Your dog is an important part of your family. You want to make sure your pet is safe and happy by your side, whether you’re going for a walk or snuggling on the sofa together.
Unfortunately, even the best-trained pets can sometimes escape. Keeping your dog on a leash or in a fenced yard is one of the most important things you can do to protect your furry friend, but even that isn’t foolproof. Here are a few extra steps you can take to ensure your dog stays where he belongs.
If your dog does get away, you’ll want him to be able to find his way back home as quickly as possible. Your first step should be to make sure your dog always has a collar with an ID tag attached. The tag should have your phone number and street address, as well as the dog’s name. As a backup, you should also have your pet microchipped. Your vet can help you with this. If you move or change phone numbers, make sure you update your contact information with the microchip registry.
Animals are biologically driven to mate. This is one of the reasons your pet will begin to wander off and roam your neighborhood. The urge to find a partner will be overwhelming for your pet and it is important to recognize this and protect them from getting lost. It is not always clear when your puppy has entered adulthood and will be able to reproduce. But expect your female dog to enter "estrus" (heat) at around 6-12 months. At this time, she will begin to roam to put herself out there to be found. For males, they will begin to seek a female at around 7 months old and will usually mate for the first time at 1 year old.
The urge to roam and seek out the scent of a female dog in heat will be strong. Be aware of the timeline for dogs and the urge to roam for a mate. If you have a doggie door and easy access to areas outside of your home, secure them so your puppy can play freely in your yard. If you don't have a safe way to secure your dog on your property, walking your dog regularly on the leash is the safest option to keep them from roaming and getting lost. Unaltered dogs usually lose the urge to roam once they are spayed or neutered. If your unaltered dog continues to roam, you may consider spaying or neutering them to help keep them safe. Talk to your veterinarian for advice on this option.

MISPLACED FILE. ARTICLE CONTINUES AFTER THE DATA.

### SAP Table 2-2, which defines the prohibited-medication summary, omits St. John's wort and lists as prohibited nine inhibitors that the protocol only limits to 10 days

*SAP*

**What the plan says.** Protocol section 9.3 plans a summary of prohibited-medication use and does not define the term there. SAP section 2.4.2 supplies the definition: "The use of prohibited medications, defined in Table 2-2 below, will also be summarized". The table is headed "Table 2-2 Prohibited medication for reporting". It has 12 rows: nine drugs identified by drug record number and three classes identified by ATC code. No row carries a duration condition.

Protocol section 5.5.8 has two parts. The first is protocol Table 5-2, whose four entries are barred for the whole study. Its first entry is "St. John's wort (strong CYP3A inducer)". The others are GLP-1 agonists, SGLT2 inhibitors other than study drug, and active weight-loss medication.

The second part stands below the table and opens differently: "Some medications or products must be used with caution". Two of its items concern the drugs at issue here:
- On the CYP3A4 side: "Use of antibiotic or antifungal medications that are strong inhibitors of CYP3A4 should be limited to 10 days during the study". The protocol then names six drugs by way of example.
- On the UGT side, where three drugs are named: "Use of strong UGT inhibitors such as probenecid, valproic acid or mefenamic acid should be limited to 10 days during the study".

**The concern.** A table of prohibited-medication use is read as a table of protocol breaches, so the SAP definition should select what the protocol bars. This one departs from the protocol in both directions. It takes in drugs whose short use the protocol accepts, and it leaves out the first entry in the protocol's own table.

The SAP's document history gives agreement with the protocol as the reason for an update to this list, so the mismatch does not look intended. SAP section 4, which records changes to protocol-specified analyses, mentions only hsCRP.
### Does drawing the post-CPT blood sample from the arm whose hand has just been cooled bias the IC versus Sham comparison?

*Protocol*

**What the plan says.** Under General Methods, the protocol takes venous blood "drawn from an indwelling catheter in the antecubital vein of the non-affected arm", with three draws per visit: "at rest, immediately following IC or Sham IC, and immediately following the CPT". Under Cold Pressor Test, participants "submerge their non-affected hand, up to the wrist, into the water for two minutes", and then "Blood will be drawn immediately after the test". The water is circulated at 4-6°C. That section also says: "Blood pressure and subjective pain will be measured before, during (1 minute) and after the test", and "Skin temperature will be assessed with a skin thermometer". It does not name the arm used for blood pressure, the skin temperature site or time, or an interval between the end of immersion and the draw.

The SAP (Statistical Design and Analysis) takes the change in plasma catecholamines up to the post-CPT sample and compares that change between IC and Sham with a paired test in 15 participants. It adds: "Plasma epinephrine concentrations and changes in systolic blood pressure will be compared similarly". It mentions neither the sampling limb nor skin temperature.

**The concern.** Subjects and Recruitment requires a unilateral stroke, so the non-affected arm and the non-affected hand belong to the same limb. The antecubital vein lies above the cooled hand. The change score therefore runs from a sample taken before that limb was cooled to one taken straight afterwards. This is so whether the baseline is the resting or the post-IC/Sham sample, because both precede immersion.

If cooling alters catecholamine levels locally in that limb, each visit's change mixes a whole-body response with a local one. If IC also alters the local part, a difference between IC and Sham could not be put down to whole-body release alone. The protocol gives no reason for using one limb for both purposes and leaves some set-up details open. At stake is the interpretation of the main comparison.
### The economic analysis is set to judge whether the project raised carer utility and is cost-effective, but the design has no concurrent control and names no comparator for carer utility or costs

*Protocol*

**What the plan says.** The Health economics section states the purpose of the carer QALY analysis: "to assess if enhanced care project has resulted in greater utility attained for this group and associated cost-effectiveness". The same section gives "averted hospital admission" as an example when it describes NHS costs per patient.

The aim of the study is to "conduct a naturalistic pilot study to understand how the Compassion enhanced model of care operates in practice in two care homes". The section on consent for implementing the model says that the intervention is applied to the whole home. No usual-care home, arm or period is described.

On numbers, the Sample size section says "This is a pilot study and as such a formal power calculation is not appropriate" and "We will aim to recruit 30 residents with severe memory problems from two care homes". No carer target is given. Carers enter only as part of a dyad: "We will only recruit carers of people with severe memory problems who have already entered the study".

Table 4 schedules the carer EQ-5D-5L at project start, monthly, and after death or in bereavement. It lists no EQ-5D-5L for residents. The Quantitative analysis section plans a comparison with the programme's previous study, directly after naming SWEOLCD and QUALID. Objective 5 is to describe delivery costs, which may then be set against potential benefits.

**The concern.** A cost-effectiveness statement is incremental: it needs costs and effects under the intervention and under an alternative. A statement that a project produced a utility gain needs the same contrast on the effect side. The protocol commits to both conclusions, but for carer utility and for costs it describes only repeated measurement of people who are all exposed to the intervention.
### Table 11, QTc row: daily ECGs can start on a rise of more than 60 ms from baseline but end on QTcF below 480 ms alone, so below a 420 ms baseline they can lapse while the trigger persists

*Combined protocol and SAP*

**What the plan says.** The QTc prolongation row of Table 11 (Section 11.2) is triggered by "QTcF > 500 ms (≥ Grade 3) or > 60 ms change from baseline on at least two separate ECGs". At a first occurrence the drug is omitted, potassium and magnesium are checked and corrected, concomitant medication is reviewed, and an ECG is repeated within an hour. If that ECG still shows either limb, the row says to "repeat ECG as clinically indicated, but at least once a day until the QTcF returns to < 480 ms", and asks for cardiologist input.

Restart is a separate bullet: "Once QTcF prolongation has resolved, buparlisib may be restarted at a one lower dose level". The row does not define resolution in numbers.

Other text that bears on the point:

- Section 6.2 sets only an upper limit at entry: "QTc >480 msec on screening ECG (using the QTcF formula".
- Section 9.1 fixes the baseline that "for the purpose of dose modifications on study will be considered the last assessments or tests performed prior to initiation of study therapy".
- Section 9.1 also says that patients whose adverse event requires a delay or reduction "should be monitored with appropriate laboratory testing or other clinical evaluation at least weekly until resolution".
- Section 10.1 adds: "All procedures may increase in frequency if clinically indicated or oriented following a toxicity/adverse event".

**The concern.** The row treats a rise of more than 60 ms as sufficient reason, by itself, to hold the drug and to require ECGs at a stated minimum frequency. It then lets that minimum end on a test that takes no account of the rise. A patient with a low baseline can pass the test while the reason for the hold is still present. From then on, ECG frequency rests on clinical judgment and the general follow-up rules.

It can take time for a new pet to learn to come when called. But even if you’re diligent about using a leash, accidents will happen. Your dog can rush out when you open the door to grab your Amazon package, for instance, or slip out of the leash to chase a rabbit at the park. Training your dog to come when called will help you in these instances. It takes patience and a little work, but it’s well worth it in the end.
Want to get started on your training? I’m here to help. Download my free Come When Called Checklist for a step-by-step guide to training your new pet to come when called. You’ll not only reduce the risk of your dog getting lost, but you’ll also have much better control over your pet whether you’re inside the house, in your own backyard, or at the dog park.